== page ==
Pure Salmon to launch major RAS facility in Japan

Artist’s impression of Pure Salmons Japanese facility. (Image source: Pure Salmon)

Pure Salmon, global salmon farming company, has announced to launch major Recirculating Aquaculture System (RAS) facility in Japan, aiming to relieve the environmental impact on global oceans caused by the chemicals and antibiotics that are commonly used by traditional open-net pen aquaculture

A US$162mn investment is being made to create “Soul of Japan,” a state-of-the-art RAS salmon farm that will be the largest ever built in Asia, and one of the largest globally. The 137,000 sq m farm will produce up to 10,000 mt of Atlantic salmon per annum and will be fully operational from 2021.

Pure Salmon’s first Atlantic salmon RAS facility is already fully operational in Poland and producing adult-size fish of five to six kilograms. It is 50 per cent owned by 8F’s private equity fund and 50 per cent by AquaMaof.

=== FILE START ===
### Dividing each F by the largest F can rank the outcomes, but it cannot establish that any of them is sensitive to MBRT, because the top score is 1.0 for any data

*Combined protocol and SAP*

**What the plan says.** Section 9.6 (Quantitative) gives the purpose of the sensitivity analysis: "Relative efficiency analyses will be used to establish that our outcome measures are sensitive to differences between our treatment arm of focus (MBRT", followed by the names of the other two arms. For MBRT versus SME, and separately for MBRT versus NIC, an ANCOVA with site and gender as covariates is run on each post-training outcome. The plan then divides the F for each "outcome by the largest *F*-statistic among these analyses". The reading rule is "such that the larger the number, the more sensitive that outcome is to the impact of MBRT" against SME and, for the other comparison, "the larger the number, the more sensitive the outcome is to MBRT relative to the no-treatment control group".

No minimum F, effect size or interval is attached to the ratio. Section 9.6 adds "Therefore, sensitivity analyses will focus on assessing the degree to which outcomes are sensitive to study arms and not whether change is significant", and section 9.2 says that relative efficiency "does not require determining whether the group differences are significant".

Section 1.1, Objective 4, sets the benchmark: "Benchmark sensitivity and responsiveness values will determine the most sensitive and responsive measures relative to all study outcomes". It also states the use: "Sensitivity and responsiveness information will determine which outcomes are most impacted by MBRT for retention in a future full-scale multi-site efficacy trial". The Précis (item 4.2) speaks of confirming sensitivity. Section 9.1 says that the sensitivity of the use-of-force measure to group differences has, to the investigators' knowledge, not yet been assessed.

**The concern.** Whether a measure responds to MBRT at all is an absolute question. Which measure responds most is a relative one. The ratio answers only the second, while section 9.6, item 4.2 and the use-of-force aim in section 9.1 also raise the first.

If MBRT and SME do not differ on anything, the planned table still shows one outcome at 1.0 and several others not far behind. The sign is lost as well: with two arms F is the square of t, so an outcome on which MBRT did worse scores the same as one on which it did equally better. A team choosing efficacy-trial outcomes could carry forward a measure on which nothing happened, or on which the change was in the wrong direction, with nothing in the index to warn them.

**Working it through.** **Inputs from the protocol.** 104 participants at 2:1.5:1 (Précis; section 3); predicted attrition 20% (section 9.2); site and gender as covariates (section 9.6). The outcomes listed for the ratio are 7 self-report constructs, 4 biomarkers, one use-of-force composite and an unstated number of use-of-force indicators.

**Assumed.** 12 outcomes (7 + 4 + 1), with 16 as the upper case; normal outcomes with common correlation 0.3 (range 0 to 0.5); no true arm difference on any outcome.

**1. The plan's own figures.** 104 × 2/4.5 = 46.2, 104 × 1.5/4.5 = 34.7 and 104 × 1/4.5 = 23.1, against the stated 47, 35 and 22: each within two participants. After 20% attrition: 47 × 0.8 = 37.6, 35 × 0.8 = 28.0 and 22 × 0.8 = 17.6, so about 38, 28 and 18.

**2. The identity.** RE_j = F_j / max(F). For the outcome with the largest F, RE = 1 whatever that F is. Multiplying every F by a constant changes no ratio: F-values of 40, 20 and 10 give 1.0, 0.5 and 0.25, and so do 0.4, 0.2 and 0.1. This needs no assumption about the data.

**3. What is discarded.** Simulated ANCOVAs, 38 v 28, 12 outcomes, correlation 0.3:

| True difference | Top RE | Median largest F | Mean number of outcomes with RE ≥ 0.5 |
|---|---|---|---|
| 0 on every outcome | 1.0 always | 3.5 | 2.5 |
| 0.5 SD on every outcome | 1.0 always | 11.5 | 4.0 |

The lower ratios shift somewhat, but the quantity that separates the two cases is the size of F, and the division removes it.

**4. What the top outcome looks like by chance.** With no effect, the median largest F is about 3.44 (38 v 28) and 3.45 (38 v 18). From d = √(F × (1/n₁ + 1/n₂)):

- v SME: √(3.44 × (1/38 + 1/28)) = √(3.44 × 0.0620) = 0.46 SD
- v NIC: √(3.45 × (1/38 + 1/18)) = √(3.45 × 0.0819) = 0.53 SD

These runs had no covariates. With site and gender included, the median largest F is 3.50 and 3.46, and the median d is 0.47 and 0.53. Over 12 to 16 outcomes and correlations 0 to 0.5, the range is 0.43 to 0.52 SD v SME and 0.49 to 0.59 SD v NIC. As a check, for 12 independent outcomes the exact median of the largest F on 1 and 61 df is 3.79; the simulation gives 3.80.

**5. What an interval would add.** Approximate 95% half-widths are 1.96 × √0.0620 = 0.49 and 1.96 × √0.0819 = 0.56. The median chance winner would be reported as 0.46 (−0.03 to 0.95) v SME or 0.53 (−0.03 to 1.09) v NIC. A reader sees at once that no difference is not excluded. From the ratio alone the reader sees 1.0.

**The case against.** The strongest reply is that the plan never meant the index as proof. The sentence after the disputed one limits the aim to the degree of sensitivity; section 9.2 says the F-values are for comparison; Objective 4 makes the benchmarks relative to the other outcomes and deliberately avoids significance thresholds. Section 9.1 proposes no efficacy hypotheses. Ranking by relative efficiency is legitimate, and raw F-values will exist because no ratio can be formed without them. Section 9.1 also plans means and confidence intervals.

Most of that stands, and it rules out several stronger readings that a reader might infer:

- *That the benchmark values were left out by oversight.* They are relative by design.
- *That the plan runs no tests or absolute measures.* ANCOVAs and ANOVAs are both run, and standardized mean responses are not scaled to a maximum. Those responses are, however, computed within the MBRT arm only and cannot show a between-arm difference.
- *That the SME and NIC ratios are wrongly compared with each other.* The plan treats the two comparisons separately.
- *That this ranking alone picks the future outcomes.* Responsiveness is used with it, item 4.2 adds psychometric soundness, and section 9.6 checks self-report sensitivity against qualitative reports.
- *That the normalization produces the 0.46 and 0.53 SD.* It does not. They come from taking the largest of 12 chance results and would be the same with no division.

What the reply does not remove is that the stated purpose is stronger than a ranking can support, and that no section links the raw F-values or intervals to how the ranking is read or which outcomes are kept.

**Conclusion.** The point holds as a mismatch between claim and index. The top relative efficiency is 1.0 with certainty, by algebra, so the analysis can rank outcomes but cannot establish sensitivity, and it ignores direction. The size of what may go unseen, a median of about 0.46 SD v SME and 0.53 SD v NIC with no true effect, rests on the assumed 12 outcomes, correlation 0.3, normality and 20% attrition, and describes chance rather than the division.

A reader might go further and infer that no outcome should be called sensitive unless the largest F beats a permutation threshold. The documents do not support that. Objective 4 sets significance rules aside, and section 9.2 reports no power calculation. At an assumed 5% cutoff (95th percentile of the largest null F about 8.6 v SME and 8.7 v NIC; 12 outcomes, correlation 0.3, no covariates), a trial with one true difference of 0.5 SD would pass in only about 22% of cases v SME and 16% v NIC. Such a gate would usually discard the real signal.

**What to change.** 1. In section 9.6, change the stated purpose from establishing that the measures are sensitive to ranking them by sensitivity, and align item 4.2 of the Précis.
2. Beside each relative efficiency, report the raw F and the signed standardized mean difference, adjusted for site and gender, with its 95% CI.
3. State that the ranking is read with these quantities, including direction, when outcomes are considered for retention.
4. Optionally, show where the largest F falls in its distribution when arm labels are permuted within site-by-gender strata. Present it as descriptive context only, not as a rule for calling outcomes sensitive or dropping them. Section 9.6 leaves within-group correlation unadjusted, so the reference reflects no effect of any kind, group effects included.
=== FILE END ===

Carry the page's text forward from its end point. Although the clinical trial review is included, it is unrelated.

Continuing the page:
In addition to acting as a proof-of-concept, the facility is also a research and development and training location for Pure Salmon staff globally.

Pure Salmon has been developed by 8F Asset Management Pte. Ltd., a global asset management firm focused on impact investing. Pure Salmon will use RAS technology in its land-based farms, a proven and scalable method of aquaculture.

With further planned rollouts of large-scale facilities of 10,000 tonnes or 20,000 tonnes production per annum in the US, Europe, China and around the world, Pure Salmon’s launch is seen to generating hundreds of local jobs and helping solve the global fish shortage in the Asia-Pacific region.

All Pure Salmon land-based sites will be fully integrated with on-site hatcheries, grow-out systems and processing facilities, delivering a clean, healthy and fresher salmon for local consumption, reducing wastage and limiting its carbon footprint.

Commenting on the launch, Stephane Farouze, chairman and founder of 8F, noted, “RAS technology will be the leading driving force for growing salmon in a resource-strained world, where producing sustainable food without further damaging our oceans is paramount.”